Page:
2. April 30, 2010 - happier days.
3. June 9, 1998 arriving Halifax for the first time. Front left: Atlantic Cedar, front right: Atlantic Oak, stern: Atlantic Hemlock. Off to the left: Slipway II.
It's not unheard of, but it is most unusual, that a floating drydock ceases to float and sinks -to the bottom. This is what happened today to Irving Shipbuilding's Scotia Dock II floating drydock.
Moored in its usual position at Halifax Shipyard, the drydock went down to where its top rails are just below the surface. When the top picture was taken the north end of the top rail was just clear of the water, but it later was seen to be underwater.
Although the dock is boomed off, salvage operations have yet to begin in earnest. It will be interesting to see how this is accomplished.
Scotia Dock II (as it appears in the register, but commonly referred to as Scotiadock II) was built in 1958 by Canadian Vickers Ltd in Montreal and served that once important shipyard until it closed in 1986. It was named General Georges P. Vanier, for Major General Georges-Philéas Vanier (1888-1967) war hero (MC and DSO), diplomat and Governor General of Canada (1959-1967.)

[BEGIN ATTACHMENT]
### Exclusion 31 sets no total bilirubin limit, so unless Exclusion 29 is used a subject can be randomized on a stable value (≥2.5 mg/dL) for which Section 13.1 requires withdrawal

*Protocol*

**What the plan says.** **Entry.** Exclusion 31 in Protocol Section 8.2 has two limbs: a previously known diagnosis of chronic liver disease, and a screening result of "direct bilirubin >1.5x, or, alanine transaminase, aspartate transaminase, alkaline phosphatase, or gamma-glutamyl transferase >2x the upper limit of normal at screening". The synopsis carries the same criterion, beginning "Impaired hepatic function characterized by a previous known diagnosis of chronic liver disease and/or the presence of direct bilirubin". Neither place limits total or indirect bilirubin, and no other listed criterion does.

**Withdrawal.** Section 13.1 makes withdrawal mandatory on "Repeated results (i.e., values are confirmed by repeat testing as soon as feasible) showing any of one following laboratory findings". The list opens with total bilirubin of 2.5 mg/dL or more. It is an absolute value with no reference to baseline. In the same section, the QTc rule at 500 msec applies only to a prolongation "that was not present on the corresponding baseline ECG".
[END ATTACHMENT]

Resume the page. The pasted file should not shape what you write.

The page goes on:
The drydock was towed to Halifax in 1998 by Atlantic Cedar (i), Atlantic Oak (i) and Atlantic Hemlock, stopping over in Gaspé June 5 and arriving in Halifax June 9.
It was refitted and re-measured to its current 15,692 gross tons and renamed. (A previous drydock was called Scotiadock.)
Since then it has docked its share of ships, but has been idle for several months. It is understood from previous press accounts that its cranes were to be modernized as part of a major project at Halifax Shipyard. In fact its cranes had just been repainted. (April 30 photos shows one in the orginal blue and one in yellow)
Stay tuned for further developments.